“I felt a strange kinship with the landscape—we had both been visited by some kind of hellfire, but here we still were.”
I’m at Alisal Guest Ranch and Resort, a 4,047-hectare dude ranch about 30 minutes outside of Santa Barbara, Calif., and I’m riding a horse called Zippo through the Santa Ynez Valley. There is something primordial and cinematic about the landscape here: an emerald vastness that looks like it still belongs to the Spanish vaqueros, conjuring a mythical vision of California as a golden land of bounty, a dream of a place that probably never existed. Mistletoe-bearded valley oaks and ancient sycamores that look like heroes in a Steinbeck novel decorate eagle-touristed glens greener than Vivien Leigh’s curtain dress in Gone with the Wind. Golden eagles are not the only celebrated guests to visit the property since it opened in 1946. Doris Day was a frequent visitor; Flying Ebony, a bay stallion and Kentucky Derby winner, was retired to stud here; and Clark Gable married model and socialite Lady Sylvia Ashley in Alisal’s library, which is next to my room—a study in cowboy coziness, all saddle browns and southwestern virgin-wool Pendleton blankets.
This was about a year ago, and I remember looking past Zippo’s velvety brown ears and taking in the splendour of the scenery as a couple from Santa Barbara talked about how much they hated the movie Sideways. “Tourists are still coming in droves to drink Pinot Noir!” the woman said to her husband, who nodded in despair. “Santa Barbara and this valley have never been the same.” Mostly, though, what I recall is the event that led me here. Two months earlier, in the sharpest depths of winter, I lost a pregnancy at 22 weeks. It was an experience that I will reductively and summarily describe as unspeakably painful. The next couple of months were a blur of grief and sadness; I can hardly remember anything about that time, except that I spent most of it in bed crying. It was around then that I received an invitation to visit California’s Central Coast. It somehow felt like an invitation to survive, so I booked my ticket. In retrospect, this was an urgent, protective need for denial and escapism but also a need to move toward the light.
It somehow felt like an invitation to survive, so I booked my ticket.
The (literal) light is particularly splendid in Ojai (pronounced Oh-high)—an unrelentingly beautiful city 90 minutes north of Los Angeles. There is the so-called “pink moment” at dusk, when the setting sun bathes the valley in a blushing alpenglow, tipping mountain peaks in crowns of pink light as if by a magic wand. But it’s the mountainsides that struck me most. When I arrived there in early spring, the area had been ravaged by horrific wildfires. I drove past hills and mountains that were singed and patched with straggles of ghostly blackened bushes but also flecked with green. I felt a strange kinship with the landscape—we had both been visited by some kind of hellfire, but here we still were: compromised and battle-scarred but trying to come back to life.
I’ve long had an emotional connection to California. I first visited San Francisco when I was 15 and loved it—its cloud-skimmed buttermilk-and-pistachio-coloured Victorians, its histrionic hills—with the kind of ardour you can only muster at that age. My dad lived in California before I was born, and I grew up hearing about his time at Berkeley (where he got his PhD in the ’60s), which somehow bound California in my imagination to romantic notions of youth and freedom.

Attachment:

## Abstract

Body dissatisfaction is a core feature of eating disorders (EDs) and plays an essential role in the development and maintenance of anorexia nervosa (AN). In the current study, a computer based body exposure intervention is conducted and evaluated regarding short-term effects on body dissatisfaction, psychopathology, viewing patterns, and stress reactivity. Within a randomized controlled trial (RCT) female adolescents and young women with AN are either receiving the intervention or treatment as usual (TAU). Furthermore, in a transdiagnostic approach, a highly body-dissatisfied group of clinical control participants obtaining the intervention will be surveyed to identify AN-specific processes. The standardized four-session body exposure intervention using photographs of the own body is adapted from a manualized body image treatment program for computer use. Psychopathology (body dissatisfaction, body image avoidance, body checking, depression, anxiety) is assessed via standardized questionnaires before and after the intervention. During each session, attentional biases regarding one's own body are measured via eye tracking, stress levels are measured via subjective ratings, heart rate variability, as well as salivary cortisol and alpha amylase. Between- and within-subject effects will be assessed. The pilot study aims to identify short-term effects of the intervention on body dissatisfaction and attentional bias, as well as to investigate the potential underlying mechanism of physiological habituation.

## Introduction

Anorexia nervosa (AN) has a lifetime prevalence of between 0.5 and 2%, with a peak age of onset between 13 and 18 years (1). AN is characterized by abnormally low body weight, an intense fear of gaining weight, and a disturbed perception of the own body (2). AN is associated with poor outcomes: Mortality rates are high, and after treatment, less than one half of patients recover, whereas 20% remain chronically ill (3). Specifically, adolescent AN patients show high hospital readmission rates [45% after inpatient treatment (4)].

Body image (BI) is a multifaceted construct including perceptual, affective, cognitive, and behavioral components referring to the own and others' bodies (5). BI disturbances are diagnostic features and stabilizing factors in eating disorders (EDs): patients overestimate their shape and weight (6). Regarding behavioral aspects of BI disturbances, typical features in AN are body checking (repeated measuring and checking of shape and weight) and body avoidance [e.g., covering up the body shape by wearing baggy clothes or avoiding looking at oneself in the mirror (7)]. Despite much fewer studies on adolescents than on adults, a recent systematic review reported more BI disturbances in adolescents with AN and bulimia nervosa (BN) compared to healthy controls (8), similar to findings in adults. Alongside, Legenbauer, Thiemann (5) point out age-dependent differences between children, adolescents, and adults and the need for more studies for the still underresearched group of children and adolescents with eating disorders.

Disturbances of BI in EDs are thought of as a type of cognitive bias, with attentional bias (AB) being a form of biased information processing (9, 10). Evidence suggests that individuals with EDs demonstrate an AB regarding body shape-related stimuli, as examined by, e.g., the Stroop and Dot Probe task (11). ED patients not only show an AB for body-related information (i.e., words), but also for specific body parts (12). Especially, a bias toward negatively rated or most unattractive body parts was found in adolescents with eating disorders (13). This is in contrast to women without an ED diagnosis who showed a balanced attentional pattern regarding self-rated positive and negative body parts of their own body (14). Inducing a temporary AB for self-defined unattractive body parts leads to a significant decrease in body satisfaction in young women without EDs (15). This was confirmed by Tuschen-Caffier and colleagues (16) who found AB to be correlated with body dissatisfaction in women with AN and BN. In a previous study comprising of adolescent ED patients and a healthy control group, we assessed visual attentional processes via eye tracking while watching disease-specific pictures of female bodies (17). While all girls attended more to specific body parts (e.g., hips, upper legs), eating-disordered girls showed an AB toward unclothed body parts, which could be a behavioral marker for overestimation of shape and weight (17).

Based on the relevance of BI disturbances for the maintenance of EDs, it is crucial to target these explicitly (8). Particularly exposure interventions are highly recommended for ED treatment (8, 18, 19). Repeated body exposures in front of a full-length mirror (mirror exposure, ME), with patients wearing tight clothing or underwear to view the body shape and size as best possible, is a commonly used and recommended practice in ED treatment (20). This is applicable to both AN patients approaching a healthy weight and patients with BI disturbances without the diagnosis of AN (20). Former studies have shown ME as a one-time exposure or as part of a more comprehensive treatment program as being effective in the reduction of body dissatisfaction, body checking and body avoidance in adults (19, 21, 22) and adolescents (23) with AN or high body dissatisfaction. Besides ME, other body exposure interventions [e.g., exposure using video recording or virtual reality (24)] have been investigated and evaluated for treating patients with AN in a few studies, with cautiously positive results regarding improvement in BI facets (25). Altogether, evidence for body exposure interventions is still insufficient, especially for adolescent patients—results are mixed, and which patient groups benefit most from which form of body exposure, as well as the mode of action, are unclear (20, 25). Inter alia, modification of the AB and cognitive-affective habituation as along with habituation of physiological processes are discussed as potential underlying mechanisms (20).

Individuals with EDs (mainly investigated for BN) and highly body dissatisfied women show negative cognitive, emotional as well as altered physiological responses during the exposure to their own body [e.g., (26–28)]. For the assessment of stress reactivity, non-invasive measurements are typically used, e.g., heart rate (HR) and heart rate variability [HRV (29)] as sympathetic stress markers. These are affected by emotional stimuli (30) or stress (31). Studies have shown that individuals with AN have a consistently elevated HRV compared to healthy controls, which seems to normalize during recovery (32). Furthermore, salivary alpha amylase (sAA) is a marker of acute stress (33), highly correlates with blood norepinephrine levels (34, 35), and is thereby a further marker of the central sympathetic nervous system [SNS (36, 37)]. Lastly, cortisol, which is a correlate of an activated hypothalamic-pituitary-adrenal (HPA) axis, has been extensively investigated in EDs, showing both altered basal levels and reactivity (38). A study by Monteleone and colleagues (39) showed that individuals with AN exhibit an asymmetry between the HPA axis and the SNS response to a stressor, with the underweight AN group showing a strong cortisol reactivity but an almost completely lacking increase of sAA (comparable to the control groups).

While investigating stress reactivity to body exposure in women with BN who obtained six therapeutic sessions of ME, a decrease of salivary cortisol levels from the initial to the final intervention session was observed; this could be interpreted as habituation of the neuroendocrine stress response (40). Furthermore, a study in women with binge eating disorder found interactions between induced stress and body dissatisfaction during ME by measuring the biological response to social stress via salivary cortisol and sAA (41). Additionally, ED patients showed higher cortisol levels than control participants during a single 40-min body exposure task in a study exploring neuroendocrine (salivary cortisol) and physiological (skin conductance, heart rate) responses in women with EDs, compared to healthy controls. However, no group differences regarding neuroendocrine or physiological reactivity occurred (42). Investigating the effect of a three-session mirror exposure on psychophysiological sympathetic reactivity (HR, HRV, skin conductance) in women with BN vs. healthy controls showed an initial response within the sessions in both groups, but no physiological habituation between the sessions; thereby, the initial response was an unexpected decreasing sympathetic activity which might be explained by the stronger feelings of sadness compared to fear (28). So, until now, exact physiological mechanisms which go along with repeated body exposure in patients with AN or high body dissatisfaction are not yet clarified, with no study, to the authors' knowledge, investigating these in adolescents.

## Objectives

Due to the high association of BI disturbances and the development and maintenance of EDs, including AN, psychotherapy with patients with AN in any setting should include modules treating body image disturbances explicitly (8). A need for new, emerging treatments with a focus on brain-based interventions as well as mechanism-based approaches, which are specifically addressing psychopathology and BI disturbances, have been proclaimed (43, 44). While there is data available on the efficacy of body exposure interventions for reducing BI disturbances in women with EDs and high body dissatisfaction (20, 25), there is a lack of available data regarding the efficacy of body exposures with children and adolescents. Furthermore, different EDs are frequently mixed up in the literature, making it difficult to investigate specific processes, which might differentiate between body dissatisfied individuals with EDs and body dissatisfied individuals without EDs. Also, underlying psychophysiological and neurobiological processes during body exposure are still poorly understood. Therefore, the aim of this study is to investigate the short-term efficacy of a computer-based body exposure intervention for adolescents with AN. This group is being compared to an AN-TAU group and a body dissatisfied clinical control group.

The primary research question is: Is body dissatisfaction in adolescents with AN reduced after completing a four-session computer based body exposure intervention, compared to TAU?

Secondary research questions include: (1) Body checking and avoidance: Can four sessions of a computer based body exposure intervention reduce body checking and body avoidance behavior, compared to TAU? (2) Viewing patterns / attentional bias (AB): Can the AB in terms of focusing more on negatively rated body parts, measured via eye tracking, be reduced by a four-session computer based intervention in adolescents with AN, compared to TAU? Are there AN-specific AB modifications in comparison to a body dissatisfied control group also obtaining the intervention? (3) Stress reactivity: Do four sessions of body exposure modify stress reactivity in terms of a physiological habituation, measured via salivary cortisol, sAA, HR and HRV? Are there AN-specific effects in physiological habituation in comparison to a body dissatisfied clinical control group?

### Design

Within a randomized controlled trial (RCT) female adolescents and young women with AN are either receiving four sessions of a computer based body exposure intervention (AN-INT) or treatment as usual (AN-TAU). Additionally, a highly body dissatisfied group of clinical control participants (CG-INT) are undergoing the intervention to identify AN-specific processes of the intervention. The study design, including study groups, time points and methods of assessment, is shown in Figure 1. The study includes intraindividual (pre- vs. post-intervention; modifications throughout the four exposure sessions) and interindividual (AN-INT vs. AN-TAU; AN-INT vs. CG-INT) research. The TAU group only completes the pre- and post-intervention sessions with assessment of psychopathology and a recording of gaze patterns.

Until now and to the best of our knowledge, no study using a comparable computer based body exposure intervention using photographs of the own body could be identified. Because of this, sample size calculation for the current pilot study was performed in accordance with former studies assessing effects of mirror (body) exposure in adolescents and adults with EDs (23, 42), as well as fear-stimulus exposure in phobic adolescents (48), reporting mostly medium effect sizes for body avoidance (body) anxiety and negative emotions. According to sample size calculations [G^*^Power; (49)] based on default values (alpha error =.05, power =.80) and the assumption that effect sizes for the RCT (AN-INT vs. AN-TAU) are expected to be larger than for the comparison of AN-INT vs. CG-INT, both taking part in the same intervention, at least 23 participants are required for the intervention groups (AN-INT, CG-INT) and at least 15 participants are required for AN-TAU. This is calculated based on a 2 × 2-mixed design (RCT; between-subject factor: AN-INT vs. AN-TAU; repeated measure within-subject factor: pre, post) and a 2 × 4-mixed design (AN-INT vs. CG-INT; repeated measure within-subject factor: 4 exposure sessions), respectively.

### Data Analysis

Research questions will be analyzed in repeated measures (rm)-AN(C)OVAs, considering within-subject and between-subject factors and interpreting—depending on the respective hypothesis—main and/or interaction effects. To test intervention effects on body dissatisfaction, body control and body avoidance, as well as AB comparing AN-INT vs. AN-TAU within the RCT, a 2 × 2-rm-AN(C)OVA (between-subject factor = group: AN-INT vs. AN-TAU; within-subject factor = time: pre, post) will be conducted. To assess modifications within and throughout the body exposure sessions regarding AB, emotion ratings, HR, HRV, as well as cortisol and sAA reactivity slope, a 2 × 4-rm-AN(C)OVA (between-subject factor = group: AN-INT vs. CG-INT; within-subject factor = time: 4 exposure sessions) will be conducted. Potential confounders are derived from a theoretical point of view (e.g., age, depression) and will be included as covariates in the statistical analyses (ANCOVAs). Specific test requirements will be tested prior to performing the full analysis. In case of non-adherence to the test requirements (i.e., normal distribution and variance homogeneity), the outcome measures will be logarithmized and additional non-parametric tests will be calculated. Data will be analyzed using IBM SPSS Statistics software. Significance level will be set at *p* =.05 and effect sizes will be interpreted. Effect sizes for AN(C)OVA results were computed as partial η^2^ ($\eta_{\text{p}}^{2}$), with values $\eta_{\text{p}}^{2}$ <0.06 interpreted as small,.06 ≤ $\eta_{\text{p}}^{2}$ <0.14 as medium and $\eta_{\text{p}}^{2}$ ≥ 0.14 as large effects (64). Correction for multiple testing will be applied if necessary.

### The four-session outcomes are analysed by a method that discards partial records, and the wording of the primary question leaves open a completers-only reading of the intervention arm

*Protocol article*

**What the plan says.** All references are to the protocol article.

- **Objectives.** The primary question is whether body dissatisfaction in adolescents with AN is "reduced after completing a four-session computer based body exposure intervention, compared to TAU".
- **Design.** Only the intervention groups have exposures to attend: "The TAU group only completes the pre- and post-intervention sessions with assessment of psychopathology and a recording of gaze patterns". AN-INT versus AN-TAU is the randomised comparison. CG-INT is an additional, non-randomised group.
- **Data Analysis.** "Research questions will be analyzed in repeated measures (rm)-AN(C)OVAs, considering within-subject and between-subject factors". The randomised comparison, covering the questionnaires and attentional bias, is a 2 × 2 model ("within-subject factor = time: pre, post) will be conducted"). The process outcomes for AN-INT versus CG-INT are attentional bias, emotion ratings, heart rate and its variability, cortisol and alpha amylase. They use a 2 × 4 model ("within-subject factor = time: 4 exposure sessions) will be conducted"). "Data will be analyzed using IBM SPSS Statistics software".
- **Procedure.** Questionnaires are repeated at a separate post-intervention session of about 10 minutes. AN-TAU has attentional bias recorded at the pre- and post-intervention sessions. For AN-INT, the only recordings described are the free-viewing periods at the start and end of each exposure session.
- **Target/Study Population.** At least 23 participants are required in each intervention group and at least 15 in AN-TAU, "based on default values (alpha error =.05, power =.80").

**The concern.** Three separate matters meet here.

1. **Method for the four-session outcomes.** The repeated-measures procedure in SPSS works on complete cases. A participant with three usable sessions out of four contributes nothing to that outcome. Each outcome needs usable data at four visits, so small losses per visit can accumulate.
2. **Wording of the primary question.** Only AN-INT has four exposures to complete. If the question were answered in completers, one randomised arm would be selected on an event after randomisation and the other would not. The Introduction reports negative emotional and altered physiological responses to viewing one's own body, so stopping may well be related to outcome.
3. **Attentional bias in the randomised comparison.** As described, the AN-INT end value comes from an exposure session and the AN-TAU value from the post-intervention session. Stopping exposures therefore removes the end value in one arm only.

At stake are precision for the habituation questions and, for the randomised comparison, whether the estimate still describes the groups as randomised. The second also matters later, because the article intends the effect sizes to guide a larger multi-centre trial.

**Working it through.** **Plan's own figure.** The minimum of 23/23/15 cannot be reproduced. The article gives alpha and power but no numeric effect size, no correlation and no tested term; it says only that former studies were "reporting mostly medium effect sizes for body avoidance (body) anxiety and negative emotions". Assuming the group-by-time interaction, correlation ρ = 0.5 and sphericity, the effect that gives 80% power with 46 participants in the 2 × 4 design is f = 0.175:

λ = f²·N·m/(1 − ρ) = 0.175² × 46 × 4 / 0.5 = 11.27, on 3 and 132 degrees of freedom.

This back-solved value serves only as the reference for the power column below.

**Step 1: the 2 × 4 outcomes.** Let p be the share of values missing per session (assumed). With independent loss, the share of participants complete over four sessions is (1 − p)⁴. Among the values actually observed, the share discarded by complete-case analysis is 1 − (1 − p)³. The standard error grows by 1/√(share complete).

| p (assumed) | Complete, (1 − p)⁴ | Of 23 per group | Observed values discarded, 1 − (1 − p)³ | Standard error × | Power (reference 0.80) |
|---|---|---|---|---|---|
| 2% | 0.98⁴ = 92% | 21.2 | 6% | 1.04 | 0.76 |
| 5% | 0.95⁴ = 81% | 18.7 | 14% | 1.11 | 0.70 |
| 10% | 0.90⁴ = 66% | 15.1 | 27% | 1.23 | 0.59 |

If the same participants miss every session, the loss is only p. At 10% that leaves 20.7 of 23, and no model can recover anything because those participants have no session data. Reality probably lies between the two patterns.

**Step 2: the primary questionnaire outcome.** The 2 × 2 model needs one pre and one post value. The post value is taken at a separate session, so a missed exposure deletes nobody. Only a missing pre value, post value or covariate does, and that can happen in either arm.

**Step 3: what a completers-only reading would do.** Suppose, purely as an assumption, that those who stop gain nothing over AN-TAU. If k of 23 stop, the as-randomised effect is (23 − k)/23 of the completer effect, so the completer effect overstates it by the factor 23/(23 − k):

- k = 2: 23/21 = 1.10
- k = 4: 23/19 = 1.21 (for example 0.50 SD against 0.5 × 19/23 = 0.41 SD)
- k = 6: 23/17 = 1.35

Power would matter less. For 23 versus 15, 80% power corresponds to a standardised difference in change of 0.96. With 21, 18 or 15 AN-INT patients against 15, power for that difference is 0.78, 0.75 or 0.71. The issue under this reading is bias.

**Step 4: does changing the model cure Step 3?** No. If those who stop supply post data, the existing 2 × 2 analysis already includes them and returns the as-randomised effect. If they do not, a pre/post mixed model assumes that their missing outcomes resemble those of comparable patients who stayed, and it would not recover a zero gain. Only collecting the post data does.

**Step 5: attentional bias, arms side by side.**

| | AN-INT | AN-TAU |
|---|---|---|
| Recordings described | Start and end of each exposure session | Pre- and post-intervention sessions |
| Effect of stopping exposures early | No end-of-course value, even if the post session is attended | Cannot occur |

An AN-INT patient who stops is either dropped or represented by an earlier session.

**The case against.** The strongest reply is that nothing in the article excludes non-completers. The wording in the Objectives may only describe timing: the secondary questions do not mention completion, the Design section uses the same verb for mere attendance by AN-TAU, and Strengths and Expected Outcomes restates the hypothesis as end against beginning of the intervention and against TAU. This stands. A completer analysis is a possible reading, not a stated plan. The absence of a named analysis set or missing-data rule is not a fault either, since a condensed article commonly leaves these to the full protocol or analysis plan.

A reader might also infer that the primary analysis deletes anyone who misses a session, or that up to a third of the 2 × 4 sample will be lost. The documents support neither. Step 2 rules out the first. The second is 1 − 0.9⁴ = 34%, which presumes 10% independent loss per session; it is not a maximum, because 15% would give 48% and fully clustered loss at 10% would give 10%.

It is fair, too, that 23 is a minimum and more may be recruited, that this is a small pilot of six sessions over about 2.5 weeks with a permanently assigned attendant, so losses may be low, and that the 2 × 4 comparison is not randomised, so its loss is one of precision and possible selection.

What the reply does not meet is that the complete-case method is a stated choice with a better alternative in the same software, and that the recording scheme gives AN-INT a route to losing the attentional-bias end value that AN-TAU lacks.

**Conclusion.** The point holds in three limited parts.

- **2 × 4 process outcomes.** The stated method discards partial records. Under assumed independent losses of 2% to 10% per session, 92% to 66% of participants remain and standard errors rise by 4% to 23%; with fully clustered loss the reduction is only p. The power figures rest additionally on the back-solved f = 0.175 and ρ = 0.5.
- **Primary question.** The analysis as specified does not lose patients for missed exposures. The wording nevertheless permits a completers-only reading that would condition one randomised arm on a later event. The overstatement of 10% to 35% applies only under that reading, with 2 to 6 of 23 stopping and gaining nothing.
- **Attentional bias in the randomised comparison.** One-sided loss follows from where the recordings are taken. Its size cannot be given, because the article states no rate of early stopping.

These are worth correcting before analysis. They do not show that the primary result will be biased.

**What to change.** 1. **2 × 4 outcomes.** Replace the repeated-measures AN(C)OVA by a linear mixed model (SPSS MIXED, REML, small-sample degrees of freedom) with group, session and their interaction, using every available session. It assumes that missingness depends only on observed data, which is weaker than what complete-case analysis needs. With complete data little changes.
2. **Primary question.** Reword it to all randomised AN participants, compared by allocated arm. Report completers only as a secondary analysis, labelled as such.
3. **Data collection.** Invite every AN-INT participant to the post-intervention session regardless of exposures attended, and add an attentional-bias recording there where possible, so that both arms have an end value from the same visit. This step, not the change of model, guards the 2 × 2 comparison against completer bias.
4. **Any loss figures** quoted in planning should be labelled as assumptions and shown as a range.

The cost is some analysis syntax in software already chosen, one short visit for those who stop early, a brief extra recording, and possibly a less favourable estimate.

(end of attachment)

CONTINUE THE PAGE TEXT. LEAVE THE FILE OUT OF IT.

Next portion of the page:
About six years ago, I got married at San Francisco’s City Hall and honeymooned at San Ysidro Ranch, outside of Santa Barbara—where Vivien Leigh and Laurence Olivier got married, where Jackie O. and JFK honeymooned and where John Huston spent three months lounging around the bougainvillea and penning The African Queen. When I visited, bunnies with tails as fluffy as the local gardenias hopped about the chef’s gardens and bizarrely loud hummingbirds gathered nectar from the flowering quince. But the hotel, preposterously picturesque, had been completely destroyed by the fires and the mudslides. (It’s scheduled to reopen sometime this spring, after an extensive restoration.)
I was in deep need of extensive restoration, too. After a couple of days at the Alisal, I checked into the Ojai Valley Inn. Birds chirped festively from 200-year-old oak trees as if to greet me. (I’d be singing, too, if I lived there.) The property looks as if it were lifted from Andalusia—a fountain-spouting fantasia of whitewashed buildings, hand-painted Spanish tiles, coiling pathways, pool-blue skies, wildflower-dressed meadows…all accompanied by the scent of orange blossom. “It’s pixie season!” I was told repeatedly by the bellhop, the concierge, my Uber driver and a sales clerk at Bart’s Books, an outdoor bookstore where weathered rare paperbacks enjoy citrus-perfumed breezes. “They’re here!” everyone said about the pixies, as if they were talking about visiting celebrities. But pixies are a kind of local celebrity citrus—a petite, deeply perfumed tangerine that only grows in Ojai California’s utopic microclimate. The way a tourist might take an open-top bus tour of the mansions in Beverly Hills, I decided to ride a bike into some nearby pixie orchards. The pixies blazed amid luxuriant green boughs, amid constellations of richly fragrant waxy white flowerlets; it’s a scent—intoxicating, life-validating—that has stayed with me ever since.
That afternoon, I wandered (possibly trespassed) around those orchards, through petals of ripening afternoon sunshine, through the delirium and stubbornness of that scent, and it presented me with the first moment I’d had in a long time in which I felt the smallest bloom of hopefulness. It also gave me the conviction that citrus tourism and therapy should be a thing. I rode back to the hotel, my basket full of pixies, each a little planet of pleasure and sunshine and hope.